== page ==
If the world is looking for a go-to expert on links between Twitter and heart health, the University of Pennsylvania might just be the place. Earlier this year, The Telegraph reported on a study entitled "Psychological Language on Twitter Predicts County-Level Heart Disease Mortality" conducted at the university and written up in the journal Psychological Science. Now a study is underway at the University of Pennsylvania, funded by a three-year, $668,114 grant from the National Institutes of Health (NIH), called "Twitter and Cardiovascular Health."
According to a description of the grant proposal, the study aims to not only gather data about heart problems by evaluating tweets, but ultimately validate Twitter users with heart disease and use the medium to deliver "high impact" heart disease-related information "to improve patient activation and disease management."
While this present study seeks to use Twitter to help improve health, the previous study was more focused on the relationship between "emotional language" in tweets and the heart health of the users. The Telegraph article, entitled "Angry tweeting 'could increase your risk of heart disease,'" explains:
Drawing on a set of public tweets made between 2009 and 2010, the researchers found that communities where words like 'hate' or expletives were tweeted frequently were found to have higher rates of heart disease mortality.
Positive emotional language showed the opposite correlation, suggesting that optimism and positive experiences – words like 'wonderful' or 'friend' – may be protective against heart disease.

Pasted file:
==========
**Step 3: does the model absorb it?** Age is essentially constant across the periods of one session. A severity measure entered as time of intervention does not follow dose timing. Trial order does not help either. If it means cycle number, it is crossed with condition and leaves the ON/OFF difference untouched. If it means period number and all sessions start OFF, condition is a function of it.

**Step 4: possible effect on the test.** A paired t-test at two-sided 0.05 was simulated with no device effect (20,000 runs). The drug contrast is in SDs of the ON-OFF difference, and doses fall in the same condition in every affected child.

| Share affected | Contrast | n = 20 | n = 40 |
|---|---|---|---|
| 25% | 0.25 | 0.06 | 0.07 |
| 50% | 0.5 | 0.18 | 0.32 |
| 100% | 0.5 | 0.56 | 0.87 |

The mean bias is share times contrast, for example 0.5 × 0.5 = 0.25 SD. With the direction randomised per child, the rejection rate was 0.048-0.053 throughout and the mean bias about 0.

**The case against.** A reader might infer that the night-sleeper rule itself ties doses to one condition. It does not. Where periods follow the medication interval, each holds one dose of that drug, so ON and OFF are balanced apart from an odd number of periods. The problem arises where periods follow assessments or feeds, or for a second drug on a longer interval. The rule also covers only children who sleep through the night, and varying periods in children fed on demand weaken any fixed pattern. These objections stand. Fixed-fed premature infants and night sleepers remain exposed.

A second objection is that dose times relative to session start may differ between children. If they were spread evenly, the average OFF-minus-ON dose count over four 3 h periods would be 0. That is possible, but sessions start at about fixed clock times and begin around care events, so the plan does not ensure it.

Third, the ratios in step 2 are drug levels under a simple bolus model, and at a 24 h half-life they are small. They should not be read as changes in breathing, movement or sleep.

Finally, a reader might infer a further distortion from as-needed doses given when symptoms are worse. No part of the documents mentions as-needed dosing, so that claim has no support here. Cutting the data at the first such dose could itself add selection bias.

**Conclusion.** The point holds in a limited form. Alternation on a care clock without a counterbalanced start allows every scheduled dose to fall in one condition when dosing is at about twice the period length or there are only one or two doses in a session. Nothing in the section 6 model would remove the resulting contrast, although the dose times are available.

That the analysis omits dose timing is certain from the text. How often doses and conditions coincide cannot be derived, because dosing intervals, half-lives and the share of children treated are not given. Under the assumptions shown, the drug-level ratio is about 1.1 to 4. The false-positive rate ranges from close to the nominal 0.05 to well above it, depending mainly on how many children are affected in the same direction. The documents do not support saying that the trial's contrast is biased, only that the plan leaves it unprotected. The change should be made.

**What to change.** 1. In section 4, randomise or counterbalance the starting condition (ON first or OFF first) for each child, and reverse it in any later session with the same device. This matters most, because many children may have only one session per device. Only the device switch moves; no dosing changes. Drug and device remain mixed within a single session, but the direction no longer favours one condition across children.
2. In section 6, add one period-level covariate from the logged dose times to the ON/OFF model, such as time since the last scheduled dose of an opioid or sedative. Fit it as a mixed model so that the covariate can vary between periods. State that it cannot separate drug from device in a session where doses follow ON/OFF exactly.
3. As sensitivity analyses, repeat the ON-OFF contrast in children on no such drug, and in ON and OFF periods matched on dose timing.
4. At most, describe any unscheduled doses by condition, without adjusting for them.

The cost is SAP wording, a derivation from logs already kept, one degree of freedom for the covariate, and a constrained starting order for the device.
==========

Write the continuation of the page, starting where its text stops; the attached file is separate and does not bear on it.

The National Institutes of Health was not entirely happy with The Telegraph's report on the study, or at least not with the way the story was headlined. Shortly after the story ran, the NIH published a lengthy explanation of the study on its website. The NIH suggested a more accurate headline would have been "Stress and other negative psychological emotions increase risk of heart disease, and these people are more likely to send angry tweets," (effectively demonstrating the tension between accuracy and brevity in headline writing in the process.)
The researcher who wrote the program description is Raina M. Merchant, an Assistant Professor of Emergency Medicine at the University of Pennsylvania. According to the university's website, Dr. Merchant "runs a Twitter lab which analyzes tweets related to resuscitation, critical care, and public health/policy." Merchant also "conducted several projects evaluating health communication on social/mobile media sites like Facebook, Yelp, Foursquare, Gigwalk, and others."
An email to Dr. Merchant seeking more details on the program was answered by an out-of-office automated reply, and a followup email to Penn's Social Media Lab of which Merchant is the director was not returned.